This website is the digital version of the 2014 National Climate Assessment, produced in collaboration with the U.S. Global Change Research Program.

For the official version, please refer to the PDF in the downloads section. The downloadable PDF is the official version of the 2014 National Climate Assessment.

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Welcome to the National Climate Assessment

The National Climate Assessment summarizes the impacts of climate change on the United States, now and in the future.

A team of more than 300 experts guided by a 60-member Federal Advisory Committee produced the report, which was extensively reviewed by the public and experts, including federal agencies and a panel of the National Academy of Sciences.

Explore the effects of climate change
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Future Climate

Human-induced climate change is projected to continue, and it will accelerate significantly if global emissions of heat-trapping gases continue to increase.

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Introduction

Heat-trapping gases already in the atmosphere have committed us to a hotter future with more climate-related impacts over the next few decades. The magnitude of climate change beyond the next few decades depends primarily on the amount of heat-trapping gases that human activities emit globally, now and in the future.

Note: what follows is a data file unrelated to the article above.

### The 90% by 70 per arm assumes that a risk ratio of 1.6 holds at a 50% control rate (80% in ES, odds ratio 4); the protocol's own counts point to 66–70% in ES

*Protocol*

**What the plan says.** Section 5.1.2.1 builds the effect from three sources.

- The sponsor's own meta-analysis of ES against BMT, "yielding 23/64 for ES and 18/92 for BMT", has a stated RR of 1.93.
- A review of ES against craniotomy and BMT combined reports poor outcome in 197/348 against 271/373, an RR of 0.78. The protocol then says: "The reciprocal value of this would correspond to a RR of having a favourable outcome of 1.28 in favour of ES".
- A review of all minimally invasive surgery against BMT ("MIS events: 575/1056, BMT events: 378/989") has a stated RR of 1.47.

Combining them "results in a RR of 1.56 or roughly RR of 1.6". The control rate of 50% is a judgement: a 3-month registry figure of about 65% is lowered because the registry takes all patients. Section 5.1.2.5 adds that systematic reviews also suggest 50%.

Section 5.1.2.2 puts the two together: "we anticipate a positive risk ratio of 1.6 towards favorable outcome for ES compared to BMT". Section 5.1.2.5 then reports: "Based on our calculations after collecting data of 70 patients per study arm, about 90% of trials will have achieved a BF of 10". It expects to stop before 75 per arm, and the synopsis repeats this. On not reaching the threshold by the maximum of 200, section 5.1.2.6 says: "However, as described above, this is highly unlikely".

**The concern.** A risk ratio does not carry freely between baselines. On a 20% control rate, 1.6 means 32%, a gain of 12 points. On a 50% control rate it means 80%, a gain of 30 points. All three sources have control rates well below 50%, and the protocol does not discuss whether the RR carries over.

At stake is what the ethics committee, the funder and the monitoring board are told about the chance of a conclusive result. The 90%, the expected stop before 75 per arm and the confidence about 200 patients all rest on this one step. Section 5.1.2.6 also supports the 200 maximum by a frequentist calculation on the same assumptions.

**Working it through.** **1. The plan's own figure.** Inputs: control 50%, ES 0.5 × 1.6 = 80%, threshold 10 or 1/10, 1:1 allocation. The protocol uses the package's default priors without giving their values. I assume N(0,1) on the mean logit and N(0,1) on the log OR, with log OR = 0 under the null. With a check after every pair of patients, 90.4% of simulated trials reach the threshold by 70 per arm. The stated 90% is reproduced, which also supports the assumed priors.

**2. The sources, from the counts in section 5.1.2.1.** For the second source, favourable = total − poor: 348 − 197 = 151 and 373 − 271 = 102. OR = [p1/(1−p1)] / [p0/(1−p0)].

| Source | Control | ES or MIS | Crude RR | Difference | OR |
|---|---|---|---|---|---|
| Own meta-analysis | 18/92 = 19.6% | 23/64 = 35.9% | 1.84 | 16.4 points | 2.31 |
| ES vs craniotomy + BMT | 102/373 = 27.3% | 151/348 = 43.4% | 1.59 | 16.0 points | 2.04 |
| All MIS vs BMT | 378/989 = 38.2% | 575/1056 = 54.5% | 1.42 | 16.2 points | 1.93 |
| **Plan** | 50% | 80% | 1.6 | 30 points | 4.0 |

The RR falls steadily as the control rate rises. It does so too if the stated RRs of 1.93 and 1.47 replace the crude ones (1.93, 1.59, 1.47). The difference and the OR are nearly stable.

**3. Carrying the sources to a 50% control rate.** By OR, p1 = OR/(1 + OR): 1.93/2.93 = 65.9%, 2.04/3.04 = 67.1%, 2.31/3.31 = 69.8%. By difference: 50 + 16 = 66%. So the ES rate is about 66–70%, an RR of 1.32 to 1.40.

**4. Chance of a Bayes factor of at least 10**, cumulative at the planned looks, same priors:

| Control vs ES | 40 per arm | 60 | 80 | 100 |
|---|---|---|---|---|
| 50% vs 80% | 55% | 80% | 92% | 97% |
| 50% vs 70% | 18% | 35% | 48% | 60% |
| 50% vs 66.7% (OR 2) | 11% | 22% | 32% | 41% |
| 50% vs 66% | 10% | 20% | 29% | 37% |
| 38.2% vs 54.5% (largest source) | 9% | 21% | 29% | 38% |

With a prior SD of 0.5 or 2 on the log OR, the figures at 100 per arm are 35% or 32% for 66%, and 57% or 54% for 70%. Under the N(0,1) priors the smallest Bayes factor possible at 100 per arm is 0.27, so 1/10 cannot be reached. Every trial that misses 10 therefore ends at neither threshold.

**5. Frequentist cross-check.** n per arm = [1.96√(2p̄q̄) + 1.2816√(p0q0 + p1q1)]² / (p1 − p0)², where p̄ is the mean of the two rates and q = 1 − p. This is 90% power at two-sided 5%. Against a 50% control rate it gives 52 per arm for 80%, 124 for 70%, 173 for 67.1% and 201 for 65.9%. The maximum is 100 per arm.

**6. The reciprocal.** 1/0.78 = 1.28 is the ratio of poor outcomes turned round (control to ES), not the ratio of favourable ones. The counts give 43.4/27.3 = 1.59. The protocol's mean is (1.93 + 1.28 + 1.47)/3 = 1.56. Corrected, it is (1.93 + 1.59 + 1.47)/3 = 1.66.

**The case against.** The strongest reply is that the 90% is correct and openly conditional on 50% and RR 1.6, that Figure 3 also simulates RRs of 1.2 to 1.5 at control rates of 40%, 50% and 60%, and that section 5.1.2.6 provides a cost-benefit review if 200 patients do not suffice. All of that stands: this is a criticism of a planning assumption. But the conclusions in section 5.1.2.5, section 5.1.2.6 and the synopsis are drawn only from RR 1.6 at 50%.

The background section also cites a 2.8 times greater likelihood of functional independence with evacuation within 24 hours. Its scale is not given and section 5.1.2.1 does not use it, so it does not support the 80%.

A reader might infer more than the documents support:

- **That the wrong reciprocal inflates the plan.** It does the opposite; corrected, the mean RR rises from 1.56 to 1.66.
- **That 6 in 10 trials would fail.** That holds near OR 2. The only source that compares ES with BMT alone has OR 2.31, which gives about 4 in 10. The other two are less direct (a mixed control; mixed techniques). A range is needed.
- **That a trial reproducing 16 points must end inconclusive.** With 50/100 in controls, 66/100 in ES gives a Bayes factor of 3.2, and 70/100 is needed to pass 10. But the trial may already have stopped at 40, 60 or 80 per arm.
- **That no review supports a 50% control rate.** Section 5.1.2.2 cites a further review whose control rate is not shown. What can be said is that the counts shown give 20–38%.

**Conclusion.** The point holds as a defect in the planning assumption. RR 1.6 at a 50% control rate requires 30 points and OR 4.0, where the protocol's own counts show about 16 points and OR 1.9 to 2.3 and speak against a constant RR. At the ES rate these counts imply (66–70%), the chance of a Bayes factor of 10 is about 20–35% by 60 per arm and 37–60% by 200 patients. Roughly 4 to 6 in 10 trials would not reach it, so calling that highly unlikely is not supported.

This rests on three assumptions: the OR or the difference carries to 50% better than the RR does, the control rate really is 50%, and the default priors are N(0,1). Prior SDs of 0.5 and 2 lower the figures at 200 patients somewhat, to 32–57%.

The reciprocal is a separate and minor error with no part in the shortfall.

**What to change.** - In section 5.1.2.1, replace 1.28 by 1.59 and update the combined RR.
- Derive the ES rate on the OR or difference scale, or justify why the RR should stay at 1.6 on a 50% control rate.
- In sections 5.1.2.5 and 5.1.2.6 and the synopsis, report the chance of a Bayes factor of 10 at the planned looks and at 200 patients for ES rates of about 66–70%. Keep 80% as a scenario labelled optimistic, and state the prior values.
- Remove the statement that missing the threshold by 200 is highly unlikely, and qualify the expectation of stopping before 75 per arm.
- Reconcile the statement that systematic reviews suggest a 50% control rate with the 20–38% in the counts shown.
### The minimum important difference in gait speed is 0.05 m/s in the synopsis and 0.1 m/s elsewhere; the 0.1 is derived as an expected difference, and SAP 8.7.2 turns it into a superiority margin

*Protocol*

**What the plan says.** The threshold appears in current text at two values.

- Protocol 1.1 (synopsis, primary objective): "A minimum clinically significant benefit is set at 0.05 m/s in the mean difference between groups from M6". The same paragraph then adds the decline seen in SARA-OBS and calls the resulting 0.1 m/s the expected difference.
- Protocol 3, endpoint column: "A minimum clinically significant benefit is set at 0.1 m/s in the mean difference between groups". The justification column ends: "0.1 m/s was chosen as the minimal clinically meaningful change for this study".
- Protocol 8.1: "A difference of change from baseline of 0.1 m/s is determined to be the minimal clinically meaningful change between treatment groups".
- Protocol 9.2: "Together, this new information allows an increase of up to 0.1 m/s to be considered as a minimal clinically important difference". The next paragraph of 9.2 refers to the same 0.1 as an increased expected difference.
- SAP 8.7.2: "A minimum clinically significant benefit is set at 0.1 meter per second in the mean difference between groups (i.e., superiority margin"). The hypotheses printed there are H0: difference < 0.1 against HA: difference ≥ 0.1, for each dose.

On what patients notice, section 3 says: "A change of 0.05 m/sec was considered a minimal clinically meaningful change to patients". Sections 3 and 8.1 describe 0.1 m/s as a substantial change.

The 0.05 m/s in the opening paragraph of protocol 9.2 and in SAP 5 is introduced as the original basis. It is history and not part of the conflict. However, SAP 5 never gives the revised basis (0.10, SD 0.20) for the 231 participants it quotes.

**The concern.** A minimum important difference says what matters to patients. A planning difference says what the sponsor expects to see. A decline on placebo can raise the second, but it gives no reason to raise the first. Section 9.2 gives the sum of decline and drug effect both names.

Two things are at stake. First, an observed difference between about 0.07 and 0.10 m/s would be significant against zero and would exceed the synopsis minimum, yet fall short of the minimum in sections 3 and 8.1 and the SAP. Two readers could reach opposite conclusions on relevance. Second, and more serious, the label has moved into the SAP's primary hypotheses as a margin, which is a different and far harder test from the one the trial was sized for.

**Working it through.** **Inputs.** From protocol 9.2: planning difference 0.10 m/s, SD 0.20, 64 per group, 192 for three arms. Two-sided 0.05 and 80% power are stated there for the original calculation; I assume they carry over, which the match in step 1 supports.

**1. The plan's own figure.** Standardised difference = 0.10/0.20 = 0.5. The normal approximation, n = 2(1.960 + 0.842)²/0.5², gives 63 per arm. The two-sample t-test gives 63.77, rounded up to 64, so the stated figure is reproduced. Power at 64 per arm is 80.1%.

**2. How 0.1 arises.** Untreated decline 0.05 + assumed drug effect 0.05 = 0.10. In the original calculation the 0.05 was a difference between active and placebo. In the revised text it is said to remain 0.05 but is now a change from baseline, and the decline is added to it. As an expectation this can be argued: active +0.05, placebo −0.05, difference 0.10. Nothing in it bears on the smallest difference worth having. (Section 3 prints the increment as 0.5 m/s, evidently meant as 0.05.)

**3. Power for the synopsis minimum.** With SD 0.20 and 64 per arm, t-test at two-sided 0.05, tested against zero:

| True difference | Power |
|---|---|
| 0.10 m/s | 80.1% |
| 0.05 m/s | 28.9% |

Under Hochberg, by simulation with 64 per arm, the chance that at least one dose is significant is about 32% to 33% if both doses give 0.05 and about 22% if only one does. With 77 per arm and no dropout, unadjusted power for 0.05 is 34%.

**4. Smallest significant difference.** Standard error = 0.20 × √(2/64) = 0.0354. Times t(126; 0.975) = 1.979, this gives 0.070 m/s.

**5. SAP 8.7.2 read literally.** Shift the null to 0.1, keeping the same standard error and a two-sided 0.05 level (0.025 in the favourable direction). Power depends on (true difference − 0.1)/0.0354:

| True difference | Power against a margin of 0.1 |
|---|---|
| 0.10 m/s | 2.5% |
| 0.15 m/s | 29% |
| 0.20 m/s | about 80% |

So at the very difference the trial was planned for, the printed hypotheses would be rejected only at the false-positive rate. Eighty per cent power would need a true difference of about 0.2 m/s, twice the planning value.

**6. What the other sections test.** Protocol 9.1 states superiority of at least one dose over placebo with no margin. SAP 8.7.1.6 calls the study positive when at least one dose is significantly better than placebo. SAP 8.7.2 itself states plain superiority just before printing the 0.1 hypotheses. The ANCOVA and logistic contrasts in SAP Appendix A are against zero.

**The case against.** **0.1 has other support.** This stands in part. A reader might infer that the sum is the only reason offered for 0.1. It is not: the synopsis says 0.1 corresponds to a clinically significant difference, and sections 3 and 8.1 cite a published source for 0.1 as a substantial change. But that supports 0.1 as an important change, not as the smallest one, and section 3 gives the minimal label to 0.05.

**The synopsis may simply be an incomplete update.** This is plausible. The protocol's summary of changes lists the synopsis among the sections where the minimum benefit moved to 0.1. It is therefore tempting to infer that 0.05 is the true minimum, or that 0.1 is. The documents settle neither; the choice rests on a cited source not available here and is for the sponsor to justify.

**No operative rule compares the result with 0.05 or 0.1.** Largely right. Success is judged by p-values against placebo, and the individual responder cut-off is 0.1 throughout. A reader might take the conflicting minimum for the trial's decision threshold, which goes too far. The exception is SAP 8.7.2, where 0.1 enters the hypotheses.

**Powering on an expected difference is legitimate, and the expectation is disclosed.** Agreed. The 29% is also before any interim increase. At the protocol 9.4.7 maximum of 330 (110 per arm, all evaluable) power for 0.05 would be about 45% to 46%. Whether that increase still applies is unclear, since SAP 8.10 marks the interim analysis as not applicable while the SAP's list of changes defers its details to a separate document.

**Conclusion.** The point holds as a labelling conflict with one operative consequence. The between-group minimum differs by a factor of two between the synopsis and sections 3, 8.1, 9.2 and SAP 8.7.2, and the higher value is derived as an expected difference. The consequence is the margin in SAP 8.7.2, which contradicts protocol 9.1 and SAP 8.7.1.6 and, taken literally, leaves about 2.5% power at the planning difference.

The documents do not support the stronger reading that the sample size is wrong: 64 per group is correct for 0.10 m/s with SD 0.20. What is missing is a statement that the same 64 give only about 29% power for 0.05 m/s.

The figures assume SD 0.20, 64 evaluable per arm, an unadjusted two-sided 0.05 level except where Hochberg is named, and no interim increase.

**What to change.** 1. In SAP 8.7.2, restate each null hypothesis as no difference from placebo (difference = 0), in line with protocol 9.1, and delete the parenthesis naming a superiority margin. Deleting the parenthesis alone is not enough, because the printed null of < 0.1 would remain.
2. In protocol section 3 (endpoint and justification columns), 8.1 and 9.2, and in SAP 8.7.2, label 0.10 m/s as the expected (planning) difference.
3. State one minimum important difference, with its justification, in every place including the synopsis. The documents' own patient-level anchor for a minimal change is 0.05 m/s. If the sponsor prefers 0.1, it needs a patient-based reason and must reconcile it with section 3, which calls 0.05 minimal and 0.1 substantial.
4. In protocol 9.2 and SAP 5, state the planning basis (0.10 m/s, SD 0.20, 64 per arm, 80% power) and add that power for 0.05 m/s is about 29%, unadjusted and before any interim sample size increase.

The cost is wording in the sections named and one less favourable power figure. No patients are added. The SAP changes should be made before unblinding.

Projected Temperature Change

Projected Temperature Change

Lower Emissions (B1)Higher Emissions (A2)

Maps show projected change in average surface air temperature in the later part of this century (2071-2099) relative to the later part of the last century (1970-1999) under a scenario that assumes substantial reductions in heat trapping gases (B1) and a higher emissions scenario that assumes continued increases in global emissions (A2). These scenarios are used throughout this report for assessing impacts under lower and higher emissions. (Figure source: NOAA NCDC / CICS-NC).

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Projected Changes in Soil Moisture

Projected Changes in Soil Moisture

Lower Emissions Scenario (B1)Higher Emissions Scenario (A2)

Increased temperatures and changing precipitation patterns will alter soil moisture, which is important for agriculture and ecosystems and has many societal implications. These maps show average change in soil moisture compared to 1971-2000, as projected for late this century (2071-2100) under two emissions scenarios, a lower scenario (B1) and a higher scenario (A2).9,10,11,12,13,14,15 Eastern U.S. is not displayed because model simulations were only run for the area shown. (Figure source: NOAA NCDC / CICS-NC).